Anderson, the 27-year-old No.9 seed was first up and set the tone with a 9-4, 6-7, 2-1 defeat of the No.16 seed, Nicky Brett from Cambridge. "I dominated the first set but Nicky was always getting in before me in the second and played some amazing running bowls. I don't think he missed anything."
With match against him in the tie-break, Anderson killed a tightly packed head and, though he did not get a bowl within 15 inches of the jack in the replay, he won through because Brett failed to reach the target area.
His opponent tomorrow will be Gourlay, the No.4 seed who was in superb form against John Price, the No.12 seed from Wales, turning in the most precise, consistent performance of the event so far.
Having enjoyed straight-sets wins over Australia's Kelvin Kerkow and Alex Marshall, the five-time champion, already, he coasted to a 11-2, 12-4 win. "John looked focused and I knew I would have to get in with my first bowl if I was going to make any impact," he said. "I stepped my game up and was really pleased."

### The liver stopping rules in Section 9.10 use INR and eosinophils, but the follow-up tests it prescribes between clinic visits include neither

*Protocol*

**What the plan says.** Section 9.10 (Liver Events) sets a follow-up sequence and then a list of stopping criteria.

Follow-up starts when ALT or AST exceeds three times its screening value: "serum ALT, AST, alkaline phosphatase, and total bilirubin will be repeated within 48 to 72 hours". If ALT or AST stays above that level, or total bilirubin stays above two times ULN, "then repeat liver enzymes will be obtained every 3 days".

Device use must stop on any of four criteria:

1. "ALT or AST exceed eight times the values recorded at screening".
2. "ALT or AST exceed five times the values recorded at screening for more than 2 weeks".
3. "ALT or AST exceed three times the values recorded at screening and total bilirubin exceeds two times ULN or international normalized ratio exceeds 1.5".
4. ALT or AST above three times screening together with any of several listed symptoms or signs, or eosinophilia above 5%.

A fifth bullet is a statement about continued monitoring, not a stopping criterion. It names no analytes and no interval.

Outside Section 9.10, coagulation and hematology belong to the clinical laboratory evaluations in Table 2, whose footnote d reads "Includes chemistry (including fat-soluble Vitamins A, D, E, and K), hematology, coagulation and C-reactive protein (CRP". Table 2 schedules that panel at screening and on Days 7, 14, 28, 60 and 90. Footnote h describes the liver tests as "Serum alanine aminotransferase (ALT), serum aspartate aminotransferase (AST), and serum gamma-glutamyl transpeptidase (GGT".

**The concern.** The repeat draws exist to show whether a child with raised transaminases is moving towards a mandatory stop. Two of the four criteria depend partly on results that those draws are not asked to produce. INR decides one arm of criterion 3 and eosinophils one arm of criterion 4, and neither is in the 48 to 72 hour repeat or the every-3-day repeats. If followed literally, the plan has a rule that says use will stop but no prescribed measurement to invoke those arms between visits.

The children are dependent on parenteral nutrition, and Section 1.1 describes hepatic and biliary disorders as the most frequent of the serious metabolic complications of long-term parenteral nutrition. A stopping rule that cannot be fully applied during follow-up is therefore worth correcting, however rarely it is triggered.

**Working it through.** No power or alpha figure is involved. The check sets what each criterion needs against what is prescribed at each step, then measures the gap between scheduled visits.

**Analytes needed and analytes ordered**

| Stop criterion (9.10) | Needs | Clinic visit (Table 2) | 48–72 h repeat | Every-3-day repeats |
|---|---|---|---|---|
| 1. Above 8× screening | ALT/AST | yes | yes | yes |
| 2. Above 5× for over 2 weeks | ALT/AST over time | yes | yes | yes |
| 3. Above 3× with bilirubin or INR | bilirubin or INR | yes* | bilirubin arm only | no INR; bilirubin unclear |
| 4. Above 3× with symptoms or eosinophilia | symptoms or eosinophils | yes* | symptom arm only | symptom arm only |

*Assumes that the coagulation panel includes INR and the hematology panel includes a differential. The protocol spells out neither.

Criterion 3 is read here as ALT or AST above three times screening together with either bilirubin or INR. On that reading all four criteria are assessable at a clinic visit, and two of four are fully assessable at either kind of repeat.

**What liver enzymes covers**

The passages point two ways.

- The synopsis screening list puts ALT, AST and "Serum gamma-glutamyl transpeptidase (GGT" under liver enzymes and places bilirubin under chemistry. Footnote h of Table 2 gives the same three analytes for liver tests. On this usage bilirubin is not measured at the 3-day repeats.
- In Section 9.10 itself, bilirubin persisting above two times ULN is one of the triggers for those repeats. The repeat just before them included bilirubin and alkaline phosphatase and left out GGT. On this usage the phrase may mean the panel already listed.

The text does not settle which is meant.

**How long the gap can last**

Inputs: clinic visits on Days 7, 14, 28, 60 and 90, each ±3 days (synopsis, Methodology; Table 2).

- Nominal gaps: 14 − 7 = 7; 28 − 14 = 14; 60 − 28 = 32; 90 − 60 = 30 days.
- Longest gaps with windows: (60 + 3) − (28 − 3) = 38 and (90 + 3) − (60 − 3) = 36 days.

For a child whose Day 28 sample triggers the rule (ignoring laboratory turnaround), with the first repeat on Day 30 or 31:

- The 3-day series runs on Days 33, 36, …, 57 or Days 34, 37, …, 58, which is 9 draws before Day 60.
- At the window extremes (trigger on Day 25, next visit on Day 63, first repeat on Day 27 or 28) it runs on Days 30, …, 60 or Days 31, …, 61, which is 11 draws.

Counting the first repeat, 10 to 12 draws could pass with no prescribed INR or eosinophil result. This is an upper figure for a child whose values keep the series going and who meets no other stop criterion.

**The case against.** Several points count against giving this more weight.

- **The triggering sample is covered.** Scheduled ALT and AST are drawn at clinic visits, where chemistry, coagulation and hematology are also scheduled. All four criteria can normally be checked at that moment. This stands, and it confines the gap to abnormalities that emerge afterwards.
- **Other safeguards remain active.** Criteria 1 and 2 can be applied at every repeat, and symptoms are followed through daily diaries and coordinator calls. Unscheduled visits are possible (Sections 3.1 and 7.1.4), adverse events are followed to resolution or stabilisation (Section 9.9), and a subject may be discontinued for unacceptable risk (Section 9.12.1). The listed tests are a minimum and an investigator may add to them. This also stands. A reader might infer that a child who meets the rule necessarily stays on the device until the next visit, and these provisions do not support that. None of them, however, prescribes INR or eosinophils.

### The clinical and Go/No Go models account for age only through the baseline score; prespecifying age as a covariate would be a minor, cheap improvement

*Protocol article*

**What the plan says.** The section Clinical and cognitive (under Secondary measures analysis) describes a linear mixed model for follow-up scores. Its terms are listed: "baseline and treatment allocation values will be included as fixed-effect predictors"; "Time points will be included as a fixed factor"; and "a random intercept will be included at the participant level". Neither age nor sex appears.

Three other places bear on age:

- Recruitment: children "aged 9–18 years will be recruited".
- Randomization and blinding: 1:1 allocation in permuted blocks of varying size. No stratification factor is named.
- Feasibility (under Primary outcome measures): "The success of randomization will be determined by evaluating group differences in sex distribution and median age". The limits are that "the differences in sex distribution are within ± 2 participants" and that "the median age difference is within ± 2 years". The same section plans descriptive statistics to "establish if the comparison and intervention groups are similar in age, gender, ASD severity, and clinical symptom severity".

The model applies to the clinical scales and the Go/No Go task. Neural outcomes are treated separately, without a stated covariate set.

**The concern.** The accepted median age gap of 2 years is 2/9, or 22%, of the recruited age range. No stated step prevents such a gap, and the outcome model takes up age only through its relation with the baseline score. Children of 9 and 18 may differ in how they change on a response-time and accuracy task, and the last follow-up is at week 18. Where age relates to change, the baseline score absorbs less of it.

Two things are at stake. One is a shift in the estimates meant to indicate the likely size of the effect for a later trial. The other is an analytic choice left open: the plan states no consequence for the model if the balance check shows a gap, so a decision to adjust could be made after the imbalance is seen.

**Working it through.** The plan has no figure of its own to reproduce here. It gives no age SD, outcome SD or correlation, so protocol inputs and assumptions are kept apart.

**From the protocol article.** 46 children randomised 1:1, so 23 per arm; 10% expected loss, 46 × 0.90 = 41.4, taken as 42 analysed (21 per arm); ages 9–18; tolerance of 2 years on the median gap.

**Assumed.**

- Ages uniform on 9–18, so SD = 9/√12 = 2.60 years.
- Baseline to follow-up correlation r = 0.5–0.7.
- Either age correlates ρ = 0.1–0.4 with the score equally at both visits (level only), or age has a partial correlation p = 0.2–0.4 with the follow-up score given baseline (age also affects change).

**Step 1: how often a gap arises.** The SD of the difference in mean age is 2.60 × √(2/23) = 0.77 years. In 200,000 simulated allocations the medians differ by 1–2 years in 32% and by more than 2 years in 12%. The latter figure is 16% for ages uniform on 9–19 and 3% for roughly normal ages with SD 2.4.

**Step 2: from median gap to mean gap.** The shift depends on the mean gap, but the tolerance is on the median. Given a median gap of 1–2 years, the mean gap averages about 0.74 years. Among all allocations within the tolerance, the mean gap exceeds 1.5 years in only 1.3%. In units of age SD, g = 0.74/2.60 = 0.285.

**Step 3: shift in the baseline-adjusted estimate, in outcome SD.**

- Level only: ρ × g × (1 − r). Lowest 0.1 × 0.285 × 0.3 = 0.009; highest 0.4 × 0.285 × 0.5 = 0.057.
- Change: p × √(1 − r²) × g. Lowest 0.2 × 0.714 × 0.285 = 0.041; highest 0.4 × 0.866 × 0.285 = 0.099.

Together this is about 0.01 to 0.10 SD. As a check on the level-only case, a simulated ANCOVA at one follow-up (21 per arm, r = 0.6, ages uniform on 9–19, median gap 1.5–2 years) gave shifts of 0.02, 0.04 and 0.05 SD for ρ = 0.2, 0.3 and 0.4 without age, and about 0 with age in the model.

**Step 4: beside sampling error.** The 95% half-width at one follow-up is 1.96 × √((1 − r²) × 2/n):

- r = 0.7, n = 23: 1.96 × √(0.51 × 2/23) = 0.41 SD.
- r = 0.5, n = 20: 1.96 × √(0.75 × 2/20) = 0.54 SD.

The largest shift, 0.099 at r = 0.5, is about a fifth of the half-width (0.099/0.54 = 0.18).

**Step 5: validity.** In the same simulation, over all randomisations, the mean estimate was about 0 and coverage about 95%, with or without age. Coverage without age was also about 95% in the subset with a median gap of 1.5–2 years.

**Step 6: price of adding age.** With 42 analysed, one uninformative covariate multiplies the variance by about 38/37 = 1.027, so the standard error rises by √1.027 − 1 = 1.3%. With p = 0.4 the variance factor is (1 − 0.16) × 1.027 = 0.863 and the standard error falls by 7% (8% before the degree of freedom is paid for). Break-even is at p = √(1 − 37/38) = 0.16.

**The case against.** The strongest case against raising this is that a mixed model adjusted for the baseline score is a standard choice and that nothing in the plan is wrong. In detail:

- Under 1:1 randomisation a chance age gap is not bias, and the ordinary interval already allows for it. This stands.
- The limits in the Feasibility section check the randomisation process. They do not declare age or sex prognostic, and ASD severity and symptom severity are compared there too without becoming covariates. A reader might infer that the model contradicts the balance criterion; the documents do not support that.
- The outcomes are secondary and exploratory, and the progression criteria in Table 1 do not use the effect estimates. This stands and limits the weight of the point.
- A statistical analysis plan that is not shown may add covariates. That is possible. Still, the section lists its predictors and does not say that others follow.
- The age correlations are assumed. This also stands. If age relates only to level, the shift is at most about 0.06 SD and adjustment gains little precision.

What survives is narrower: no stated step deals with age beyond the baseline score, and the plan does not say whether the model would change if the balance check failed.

Foster, from Troon, was depicted as the 'Terminator' on the BBC pre-match billing and lived up to it in his 11-3, 9-5 destruction of the No.7 seed, Norfolk's Mervyn King. Having won the pairs and mixed pairs earlier this week, he is going for a clean sweep of titles and could equal the record of five singles title held by his best friend and pairs partner Alex Marshall.
Foster, who won his fourth title two years ago, said: "It was without a doubt the best I have played"
He will play Walker, the WIBC world singles winner who scored a hard-earned 7-6, 7-7 win win over the No.10 seed Robert Paxton. "When I went 7-3 up in the second set, I told myself just to settle down and stay calm.
"I'd like to thank David Gourlay for giving me advice about the rink and my opponents, and for letting me use his bowls; he's been great."